Renovation Nightmares – What Not To Do When Renovating

Renovating your home is a fun and exciting experience — especially if you have a decent sized budget and a team to help you. But, it can be easy to get carried away in the process and make choices that seemed reasonable at the moment, but that you’ll regret later. Some of the most common renovation mistakes are overspending, forgetting storage space, and following trends destined to become unpopular in just a few years’ time. Here’s how to avoid them.


When remodeling or renovating, it can be easy to go down a rabbit trail and lose track of your initial goals. You may find yourself tens of thousands of dollars over budget with updates you hadn’t originally planned on.


To avoid this, focus on projects that add long-term utility to your home and increase its value. These may include adding additional storage (which we’ll discuss below), upgrading your kitchen, replacing flooring (like new carpet or fixing broken tile), or updating your bathroom. These projects provide immediate return on investment by both increasing your home’s value and providing a more enjoyable living space.


Before you start your renovation, create a list of all the items you will address in the renovation. Then, craft a reasonable budget and — because projects often cost more than anticipated — pad in an extra 20% just in case you need to deal with any surprises. Set a realistic timeline for completing the work — this helps save you money by ensuring the process runs smoothly, especially if you’re hiring out the work or displaced to a hotel while renovations are being completed.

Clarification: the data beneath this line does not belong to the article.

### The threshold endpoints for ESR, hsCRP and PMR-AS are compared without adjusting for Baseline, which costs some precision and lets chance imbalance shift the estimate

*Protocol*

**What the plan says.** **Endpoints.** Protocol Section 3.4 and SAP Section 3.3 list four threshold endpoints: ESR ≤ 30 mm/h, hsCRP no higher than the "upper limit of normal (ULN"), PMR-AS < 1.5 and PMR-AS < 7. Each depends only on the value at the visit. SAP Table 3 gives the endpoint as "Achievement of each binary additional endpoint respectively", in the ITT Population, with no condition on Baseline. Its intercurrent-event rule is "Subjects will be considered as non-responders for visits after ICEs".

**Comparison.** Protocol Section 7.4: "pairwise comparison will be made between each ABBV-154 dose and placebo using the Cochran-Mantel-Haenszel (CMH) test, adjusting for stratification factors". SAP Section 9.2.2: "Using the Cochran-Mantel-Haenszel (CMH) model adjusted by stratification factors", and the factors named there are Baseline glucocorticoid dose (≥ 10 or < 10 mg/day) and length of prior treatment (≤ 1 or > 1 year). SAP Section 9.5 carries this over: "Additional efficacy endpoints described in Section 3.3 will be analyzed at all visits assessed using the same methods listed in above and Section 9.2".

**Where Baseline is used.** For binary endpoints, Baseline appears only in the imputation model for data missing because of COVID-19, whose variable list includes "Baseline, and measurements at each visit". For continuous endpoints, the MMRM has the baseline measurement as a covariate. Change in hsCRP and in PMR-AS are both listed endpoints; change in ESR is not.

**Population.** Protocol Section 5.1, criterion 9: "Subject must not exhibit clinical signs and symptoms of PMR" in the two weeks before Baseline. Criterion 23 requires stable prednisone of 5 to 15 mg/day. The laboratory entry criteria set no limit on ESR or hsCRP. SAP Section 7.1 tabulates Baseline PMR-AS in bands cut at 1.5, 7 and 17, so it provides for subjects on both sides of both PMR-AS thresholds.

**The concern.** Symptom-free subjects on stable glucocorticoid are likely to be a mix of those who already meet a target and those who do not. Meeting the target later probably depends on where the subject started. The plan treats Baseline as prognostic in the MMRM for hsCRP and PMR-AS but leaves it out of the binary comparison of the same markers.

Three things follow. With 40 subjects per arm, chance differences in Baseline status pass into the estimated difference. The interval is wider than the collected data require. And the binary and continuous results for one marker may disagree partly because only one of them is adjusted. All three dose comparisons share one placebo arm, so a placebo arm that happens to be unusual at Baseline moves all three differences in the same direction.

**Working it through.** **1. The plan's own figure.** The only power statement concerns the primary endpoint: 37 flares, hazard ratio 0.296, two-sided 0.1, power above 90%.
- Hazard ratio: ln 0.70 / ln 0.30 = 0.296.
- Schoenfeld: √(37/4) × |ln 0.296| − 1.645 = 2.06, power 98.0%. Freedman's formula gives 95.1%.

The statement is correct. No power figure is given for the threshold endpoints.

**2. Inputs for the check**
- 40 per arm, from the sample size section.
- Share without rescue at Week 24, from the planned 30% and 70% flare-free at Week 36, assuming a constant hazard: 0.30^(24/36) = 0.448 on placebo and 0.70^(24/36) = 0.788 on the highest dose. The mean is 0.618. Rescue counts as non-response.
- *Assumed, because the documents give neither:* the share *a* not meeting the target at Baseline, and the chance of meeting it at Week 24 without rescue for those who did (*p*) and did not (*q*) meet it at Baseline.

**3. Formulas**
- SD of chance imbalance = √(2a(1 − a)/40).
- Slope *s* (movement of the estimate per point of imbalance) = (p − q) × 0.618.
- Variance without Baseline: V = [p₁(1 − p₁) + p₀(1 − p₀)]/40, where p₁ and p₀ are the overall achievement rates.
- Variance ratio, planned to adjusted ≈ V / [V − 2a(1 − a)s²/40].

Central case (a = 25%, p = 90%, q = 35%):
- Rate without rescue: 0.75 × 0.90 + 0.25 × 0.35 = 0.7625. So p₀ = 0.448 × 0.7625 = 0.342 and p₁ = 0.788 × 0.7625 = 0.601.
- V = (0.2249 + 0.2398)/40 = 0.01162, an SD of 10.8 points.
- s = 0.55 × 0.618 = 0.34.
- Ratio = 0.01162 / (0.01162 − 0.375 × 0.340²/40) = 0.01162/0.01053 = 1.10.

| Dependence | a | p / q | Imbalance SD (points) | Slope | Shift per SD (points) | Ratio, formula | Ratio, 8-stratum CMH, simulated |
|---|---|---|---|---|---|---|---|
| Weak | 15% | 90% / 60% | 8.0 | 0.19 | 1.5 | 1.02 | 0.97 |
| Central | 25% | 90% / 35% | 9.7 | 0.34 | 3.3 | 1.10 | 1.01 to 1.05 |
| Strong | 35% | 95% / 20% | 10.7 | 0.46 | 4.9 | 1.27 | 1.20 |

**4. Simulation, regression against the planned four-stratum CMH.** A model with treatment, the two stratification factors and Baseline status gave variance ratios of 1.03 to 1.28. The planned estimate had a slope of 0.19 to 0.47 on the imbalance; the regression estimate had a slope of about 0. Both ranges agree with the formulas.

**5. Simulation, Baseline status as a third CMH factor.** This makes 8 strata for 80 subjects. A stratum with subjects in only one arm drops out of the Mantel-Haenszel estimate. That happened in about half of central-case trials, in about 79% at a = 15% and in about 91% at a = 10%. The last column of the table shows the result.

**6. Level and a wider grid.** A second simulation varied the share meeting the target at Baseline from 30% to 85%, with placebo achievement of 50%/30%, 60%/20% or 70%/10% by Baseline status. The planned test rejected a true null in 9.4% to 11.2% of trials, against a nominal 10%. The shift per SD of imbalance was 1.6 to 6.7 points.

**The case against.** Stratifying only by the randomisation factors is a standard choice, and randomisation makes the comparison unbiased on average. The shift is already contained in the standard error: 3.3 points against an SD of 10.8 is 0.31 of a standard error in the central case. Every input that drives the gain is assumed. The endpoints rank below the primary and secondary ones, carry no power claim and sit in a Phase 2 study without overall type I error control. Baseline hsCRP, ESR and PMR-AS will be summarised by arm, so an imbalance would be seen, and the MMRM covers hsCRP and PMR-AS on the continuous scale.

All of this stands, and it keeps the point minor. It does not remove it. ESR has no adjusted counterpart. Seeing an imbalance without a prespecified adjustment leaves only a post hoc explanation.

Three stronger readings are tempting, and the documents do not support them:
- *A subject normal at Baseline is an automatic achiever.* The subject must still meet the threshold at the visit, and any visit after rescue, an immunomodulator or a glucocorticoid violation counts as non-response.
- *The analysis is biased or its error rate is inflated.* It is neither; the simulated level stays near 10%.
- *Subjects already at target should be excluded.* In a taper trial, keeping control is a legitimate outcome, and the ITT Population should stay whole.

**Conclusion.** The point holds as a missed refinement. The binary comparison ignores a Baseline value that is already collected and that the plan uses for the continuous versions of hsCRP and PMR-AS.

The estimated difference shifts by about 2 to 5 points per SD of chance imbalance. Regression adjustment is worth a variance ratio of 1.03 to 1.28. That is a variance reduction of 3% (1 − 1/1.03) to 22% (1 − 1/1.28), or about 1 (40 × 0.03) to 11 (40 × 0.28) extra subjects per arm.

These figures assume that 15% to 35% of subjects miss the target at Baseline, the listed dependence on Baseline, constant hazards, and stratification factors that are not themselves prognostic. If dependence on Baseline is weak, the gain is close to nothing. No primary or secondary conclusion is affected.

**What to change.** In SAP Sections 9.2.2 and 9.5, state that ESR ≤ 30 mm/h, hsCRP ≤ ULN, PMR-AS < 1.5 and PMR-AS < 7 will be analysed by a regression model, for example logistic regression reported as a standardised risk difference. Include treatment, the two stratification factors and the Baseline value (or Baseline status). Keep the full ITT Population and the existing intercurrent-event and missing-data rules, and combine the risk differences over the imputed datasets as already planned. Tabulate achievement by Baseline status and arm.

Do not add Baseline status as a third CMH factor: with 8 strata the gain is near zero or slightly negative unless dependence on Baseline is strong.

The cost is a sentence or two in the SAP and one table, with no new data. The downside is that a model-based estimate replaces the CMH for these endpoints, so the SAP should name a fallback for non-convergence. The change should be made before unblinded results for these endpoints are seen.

It may surprise you how much low-cost upgrades can make a major impact on the overall look or feel of your home. For example, a new coat of bright, neutral paint on a wall in a dark area of your home can help freshen things up and make your home more welcoming. A couple hundred dollars on new cabinet pulls and knobs or a new sink (and maybe new countertops if you have the budget) can bring your kitchen into the 21st century.

Forget storage space

Storage (or lack of it) can be a deal breaker for many home buyers. Not to mention, if you’re planning on staying in your home, it’s great to have a place to put all your stuff. If you have an older home, it may not have been originally built with much storage space. But now that people tend to own more things in general, don’t overlook adding extra storage when renovating your home.


Some ways to expand your space without a full-on addition include expanding a closet, adding a shed to the yard, building a garage, finishing a basement, or including more drawers and cabinets in your existing bathroom or kitchen remodel. These options add value to your home without increasing its footprint and can pay off big.

Follow trends

Shag carpet. Wood paneling. Wallpaper borders. These past trends are cringeworthy, but at the time were all the rage. If you have these features in your home, consider slowly phasing them out. These trends can really date your home and turn off potential buyers who may feel overwhelmed by their growing list of projects — which would then include replacing flooring and redoing walls immediately upon move-in.


If you want to be trendy with your renovations, stick with investing in modern furniture and decor, rather than countertops, walls, or flooring, which are much more difficult and costly to swap out. The more bizarre or unique the trend, the more likely it is to date your home in the near future. On the contrary, good design lasts forever.


A simple, timeless, and neutral living room can be brought to life with modern, trendy couches, a beautiful chandelier, or  a pop of color through throw pillows or artwork on the wall. Focusing your creative flair on your furnishings will save you the headache of having to make expensive updates to walls or flooring later.


Author Bio: Ben Mizes is the Co-Founder and CEO of Clever Real Estate, a free online service that connects home buyers and sellers with real estate agents. Ben is also an active real estate investor with 22 units in St. Louis and a licensed real estate agent in the State of Missouri.


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